phelps 300x175 If Fred Phelps Is Near Death, We Shouldnt Be Stomping On His Grave

(AP / Charlie Riedel)

Reports surfaced this weekend that Fred Phelps, patriarch of the Westboro Baptist Church family, was excommunicated from the church last year, and that he is in hospice care, likely to die soon. From his estranged son Nathan’s Facebook page:

I’ve learned that my father, Fred Phelps, Sr., pastor of the “God Hates Fags” Westboro Baptist Church, was ex-communicated from the “church” back in August of 2013. He is now on the edge of death at Midland Hospice house in Topeka, Kansas. I’m not sure how I feel about this. Terribly ironic that his devotion to his god ends this way. Destroyed by the monster he made. I feel sad for all the hurt he’s caused so many. I feel sad for those who will lose the grandfather and father they loved. And I’m bitterly angry that my family is blocking the family members who left from seeing him, and saying their good-byes.

Hemant Mehta spoke to Nathan and gave a little more context to the situation:

I just got off the phone with Nate and he confirmed what he had written. The rumors had been flying for several weeks, he said, but after a conversation with some of his fellow “excommunicated” family members, he found out that the rumors were true. He elaborated on that final line, too, saying that the Phelps family is now blocking anyone who is no longer with the church from seeing him, including Fred’s sons, daughters, nieces, and nephews.

Why was he kicked out of his own church? Did he have a change of heart near the end of his life? There’s no definitive answer to that and Nate has heard different things (so any explanation is pure speculation right now).

In any case, it appears that Fred Phelps doesn’t have much longer to live. While some may rejoice at that, Nate’s tone over the phone was anything but happy. He’s losing his father. A father who dedicated his life to spreading hatred and made the lives of so many others so miserable, but a father nonetheless.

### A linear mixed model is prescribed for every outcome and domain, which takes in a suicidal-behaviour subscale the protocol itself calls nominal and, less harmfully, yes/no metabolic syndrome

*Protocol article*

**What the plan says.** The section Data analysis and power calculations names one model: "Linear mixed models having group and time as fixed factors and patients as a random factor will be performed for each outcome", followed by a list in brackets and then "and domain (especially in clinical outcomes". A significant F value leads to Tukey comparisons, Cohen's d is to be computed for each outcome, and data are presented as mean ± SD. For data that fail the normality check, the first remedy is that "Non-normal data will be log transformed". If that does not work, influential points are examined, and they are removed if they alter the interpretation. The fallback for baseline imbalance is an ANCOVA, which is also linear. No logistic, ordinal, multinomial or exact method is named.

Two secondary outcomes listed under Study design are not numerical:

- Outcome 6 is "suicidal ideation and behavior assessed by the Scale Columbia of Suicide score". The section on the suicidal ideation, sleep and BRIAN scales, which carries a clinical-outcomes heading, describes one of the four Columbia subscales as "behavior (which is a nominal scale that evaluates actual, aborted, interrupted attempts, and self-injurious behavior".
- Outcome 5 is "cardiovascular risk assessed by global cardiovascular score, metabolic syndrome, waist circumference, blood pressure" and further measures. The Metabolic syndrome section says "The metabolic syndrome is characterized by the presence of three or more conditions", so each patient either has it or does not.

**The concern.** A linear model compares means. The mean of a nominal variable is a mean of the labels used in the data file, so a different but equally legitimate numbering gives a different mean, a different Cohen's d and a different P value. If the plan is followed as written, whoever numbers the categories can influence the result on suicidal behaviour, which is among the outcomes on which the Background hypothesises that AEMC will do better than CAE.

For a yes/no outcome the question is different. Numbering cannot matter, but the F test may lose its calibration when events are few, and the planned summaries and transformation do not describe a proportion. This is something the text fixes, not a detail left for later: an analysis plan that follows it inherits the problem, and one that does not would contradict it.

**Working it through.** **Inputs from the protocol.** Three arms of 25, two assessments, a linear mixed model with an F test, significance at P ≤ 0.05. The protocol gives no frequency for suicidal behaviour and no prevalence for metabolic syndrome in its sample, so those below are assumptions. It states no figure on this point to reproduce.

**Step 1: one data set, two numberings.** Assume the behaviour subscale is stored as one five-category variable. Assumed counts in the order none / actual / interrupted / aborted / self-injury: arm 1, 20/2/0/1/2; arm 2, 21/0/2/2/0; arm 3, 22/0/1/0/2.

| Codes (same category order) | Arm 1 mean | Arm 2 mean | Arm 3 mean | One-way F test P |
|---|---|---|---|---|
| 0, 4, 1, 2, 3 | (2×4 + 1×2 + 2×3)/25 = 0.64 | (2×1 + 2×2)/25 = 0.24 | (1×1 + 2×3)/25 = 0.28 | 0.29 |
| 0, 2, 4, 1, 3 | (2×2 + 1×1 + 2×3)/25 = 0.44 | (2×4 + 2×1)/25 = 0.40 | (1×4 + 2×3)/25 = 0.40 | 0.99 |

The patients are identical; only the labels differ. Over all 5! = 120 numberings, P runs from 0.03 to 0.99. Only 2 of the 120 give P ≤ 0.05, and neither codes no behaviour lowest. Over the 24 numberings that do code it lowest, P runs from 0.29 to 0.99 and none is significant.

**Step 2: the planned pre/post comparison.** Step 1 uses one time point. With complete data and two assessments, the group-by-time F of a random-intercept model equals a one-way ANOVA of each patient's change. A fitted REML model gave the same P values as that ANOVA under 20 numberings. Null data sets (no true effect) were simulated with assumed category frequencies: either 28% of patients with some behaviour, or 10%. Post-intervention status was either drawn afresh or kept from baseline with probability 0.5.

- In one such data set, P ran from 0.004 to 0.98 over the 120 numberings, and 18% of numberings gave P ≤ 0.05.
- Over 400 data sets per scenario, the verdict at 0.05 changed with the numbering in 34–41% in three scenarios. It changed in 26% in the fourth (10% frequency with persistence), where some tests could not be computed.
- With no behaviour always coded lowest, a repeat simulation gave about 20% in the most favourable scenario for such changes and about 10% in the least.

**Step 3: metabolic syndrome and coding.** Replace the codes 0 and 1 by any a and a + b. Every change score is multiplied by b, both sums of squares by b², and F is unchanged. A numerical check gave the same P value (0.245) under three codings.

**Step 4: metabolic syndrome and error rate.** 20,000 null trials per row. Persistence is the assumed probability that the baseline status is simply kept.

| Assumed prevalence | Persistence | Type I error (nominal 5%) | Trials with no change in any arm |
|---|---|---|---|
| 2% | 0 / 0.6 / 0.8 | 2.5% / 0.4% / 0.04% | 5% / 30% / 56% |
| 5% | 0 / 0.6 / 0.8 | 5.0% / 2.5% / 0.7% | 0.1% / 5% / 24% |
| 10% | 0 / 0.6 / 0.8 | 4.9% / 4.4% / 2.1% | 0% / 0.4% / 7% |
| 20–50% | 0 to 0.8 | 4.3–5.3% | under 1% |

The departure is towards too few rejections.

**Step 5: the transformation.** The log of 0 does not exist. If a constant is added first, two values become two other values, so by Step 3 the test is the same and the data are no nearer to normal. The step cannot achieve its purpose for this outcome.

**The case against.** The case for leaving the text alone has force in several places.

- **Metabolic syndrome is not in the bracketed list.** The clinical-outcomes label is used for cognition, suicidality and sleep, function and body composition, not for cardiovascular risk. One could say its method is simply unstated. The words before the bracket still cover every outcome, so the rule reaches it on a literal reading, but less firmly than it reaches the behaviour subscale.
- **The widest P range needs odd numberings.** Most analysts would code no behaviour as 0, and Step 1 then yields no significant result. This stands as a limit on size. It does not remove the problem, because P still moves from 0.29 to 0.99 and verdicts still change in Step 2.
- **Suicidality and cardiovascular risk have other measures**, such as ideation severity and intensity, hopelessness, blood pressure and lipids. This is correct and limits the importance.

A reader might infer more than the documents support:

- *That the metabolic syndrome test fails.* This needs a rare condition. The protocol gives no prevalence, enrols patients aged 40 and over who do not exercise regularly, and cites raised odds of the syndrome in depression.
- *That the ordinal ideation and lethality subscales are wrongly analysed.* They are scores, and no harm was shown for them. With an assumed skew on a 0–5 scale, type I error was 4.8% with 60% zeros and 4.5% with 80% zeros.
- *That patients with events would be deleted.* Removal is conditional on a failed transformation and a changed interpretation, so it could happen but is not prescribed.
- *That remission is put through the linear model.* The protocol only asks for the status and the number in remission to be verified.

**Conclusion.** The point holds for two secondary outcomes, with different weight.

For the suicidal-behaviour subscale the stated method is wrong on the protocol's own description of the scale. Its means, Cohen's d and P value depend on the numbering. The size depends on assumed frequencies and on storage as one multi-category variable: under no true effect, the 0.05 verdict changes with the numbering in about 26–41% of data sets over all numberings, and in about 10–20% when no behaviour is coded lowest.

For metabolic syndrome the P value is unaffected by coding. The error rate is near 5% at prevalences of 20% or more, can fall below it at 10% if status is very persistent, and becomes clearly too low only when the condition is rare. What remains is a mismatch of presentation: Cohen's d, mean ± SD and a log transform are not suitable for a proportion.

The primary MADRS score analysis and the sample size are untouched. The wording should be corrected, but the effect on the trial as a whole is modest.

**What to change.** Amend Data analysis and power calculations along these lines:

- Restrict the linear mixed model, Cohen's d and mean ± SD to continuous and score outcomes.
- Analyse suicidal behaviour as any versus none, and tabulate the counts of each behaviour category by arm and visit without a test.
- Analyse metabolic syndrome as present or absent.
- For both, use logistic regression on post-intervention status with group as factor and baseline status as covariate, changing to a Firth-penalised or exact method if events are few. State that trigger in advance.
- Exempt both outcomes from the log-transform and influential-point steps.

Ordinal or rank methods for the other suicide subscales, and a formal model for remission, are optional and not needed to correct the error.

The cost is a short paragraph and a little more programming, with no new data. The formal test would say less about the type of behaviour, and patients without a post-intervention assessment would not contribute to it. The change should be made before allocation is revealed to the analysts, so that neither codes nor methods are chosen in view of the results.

The Westboro Baptist Church has done much in recent years to cause pain for the families of LGBT people, of troops lost in war and others. Their message of hate, which is the same message as the one coming from the Family Research Council and the American Family Association, expressed more simply, doesn’t even resemble the religion they claim as their own. They, in their public activities at least, seem to have no concept of grace for any living thing. But the fact remains that they’re a family, and that, if Fred passes, they will be grieving him, just like any other family.

We should show them the grace that they refuse to show others. Not because we think it’ll change their ways — it won’t — but simply because we’re more loving, because we’re better than that. There should be no picketing of his funeral, no protests. Really, we shouldn’t even acknowledge it at all.

Those who read me regularly may notice that I rarely, if ever, write about the Westboro Baptist Church. I long ago judged them clowns who weren’t worth my time. However, the more complex truth is that Westboro has unwittingly helped us along quite a bit in the advancement of LGBT equality, because their work shows Americans what blind, unfiltered hate looks like, and it forces them to reckon with it. Brody Levesque talks about this at LGBTQ Nation:

Just as much as Matthew Shepard has become an iconic symbol of the LGBT community’s fight against hatred and intolerance, Fred Phelps is the iconic symbol of anti-gay hate speech.

We need not be thankful for Fred and his family’s hateful narrative, but mindful that they have created an awareness in the public’s mind of anti-gay bias, and a perception of themselves not unlike thoughts that come to mind when speaking of Adolf Hitler.

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I think protests by Westboro awoke a sense of awareness among the “Mom, Pop, Apple Pie and Chevrolet” Americans as to what is right, and wrong, with this nation’s values. It has become a debate about humanity, dignity, and the fact that all of us, including the LGBT community, are people.

I feel empathy as a human being for Fred’s family — their anti-gay messaging aside — struggling with the death of a husband, a father, a grandfather.

But at the end of the day, I am reminded that Fred illustrates the worst, not the best, of the very essence of what it truly means to be human. Let him fade away to reckon with his God, as we continue to press forward as a community.

Indeed, because as I mentioned above, though Fred may pass away, his message still lives on, and appears on television regularly coming from people like Tony Perkins. There are much more important battles to fight, and there is so much life for us to live without focusing on a flickering flame of hatred. We wish peace to the members of the family who, like Nathan, escaped and were ex-communicated.